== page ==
“How does the current seating arrangement relate to poverty?” After a few minutes of writing. I asked the students to work on their anticipatory question. A few students were even misty eyed. “Great idea Tyler! How would the class feel about doing some project to help reduce poverty’s impact on struggling families? Would you help me. Tyler. right?” From the first moment they walked in the door. “This is about our new unit on poverty. When the bell rang. During lunch period. and poor in the world. to create the project guidelines? I had already planned some type of community activity relating to poverty. are you crazy?” “What are we learning about?” Others caught on by asking. The students partnered up to discuss what they learned. but there was no way that I was going to let the students know that. Right before class ended Tyler (the class instigator) stood up and said that we should do something about this. Hougan. Finally. middle class. the students were plugged in and ready to learn about poverty. Next. we had a whole group discussion and wrote down their responses. signaling the start of the period. the students figured out that the desks and chairs reflected the percentages of rich. over the next few 86 Road to Teaching . They were asked to write down conditions that may lead to poverty and where poverty is most prevalent. In a brainstorming session. After 20 minutes of the descriptive narratives. I ended the discussion by affirming that the students were right and reviewed the lesson’s learning objectives.“Mr. Ten students read narratives of people all around the world living in poverty. and sitting on the uncomfortable floor many of the students “felt” the lesson. the students explored the meaning of poverty from different perspectives. we dove into a class discussion about global poverty.
A few hours after my first period class.days. This favorable impression helped me immensely when I requested recommendation letters for my job search. and administration were popping into the classroom to see what all the chatter was about. but to teachers and staff. teachers. research. The students did not only talk to other students. They loved the lesson too. and a local community activity. All day the students were talking about what they learned and how much fun they had doing it. Tyler and I developed the unit’s assessment. which included reflections. This opening lesson definitely left an impression. Excel at Student Teaching 87 .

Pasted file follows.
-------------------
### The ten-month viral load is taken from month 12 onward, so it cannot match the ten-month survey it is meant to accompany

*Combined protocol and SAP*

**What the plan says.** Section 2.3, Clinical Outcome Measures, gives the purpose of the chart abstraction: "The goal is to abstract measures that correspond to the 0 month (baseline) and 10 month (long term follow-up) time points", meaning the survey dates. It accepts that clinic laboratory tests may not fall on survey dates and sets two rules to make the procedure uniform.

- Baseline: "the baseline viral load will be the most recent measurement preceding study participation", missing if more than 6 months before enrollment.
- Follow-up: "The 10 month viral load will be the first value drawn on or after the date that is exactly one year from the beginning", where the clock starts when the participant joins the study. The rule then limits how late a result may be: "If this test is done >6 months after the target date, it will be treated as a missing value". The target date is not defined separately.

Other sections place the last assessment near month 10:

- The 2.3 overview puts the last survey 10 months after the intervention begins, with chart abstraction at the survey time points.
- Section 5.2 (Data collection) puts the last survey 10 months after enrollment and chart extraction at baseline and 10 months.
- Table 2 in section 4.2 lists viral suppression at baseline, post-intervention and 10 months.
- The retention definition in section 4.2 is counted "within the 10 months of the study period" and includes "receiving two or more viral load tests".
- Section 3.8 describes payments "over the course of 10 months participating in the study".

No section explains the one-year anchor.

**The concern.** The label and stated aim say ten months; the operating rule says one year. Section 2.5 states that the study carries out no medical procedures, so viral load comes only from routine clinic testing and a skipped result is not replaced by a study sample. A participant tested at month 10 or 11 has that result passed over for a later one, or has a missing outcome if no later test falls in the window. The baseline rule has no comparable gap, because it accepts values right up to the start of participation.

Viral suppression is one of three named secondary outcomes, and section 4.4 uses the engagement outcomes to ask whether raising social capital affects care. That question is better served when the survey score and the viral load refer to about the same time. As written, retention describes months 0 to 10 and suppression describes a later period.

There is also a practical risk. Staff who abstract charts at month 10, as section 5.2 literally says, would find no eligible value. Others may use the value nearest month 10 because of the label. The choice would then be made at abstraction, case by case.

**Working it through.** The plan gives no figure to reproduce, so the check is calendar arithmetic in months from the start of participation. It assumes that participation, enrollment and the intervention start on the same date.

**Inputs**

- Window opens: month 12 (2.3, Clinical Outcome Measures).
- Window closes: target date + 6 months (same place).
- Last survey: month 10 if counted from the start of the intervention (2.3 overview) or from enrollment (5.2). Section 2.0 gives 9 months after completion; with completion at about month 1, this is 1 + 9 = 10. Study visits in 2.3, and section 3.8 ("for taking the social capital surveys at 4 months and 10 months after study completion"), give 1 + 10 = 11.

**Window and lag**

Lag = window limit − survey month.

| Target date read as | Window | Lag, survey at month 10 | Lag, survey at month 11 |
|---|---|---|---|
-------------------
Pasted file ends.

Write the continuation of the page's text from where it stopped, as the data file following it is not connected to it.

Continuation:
Want freedom? Get organized. Want to get organized? Get creative. students are required to write into their journals the answers to a question or statement written on the 88 Road to Teaching . this section will offer several quick and easy classroom management techniques that may be implemented at any grade-level. However. if you identify some classroom problems that interfere with the students’ learning. I like the best of both worlds. Try to paint without a canvas. A thorough examination of classroom management is outside the scope of this book. applicable to K-12 grades.” also known as anticipatory notes or entry tasks. Effective classroom management communicates your expectations to the students. Bell/Anticipatory Notes One classroom management technique. However. includes an exercise called “bell notes. As a student teacher. Every day. Classroom management is a system of practices that increases learning and lowers behavioral problems. — David Allen Most student teachers have two matters of concern: classroom management and discipline. Creativity and freedom are two sides of the same coin. then you can try various classroom management techniques to address the problem.Strategy 27 Use Classroom Management to Your Advantage It’s hard to be fully creative without structure and constraint. you will need to work with the cooperating teacher’s classroom management style. Bell notes are straightforward and effective. Their anxiety mainly stems from inexperience and a lack of understanding of how to apply classroom management in the classroom.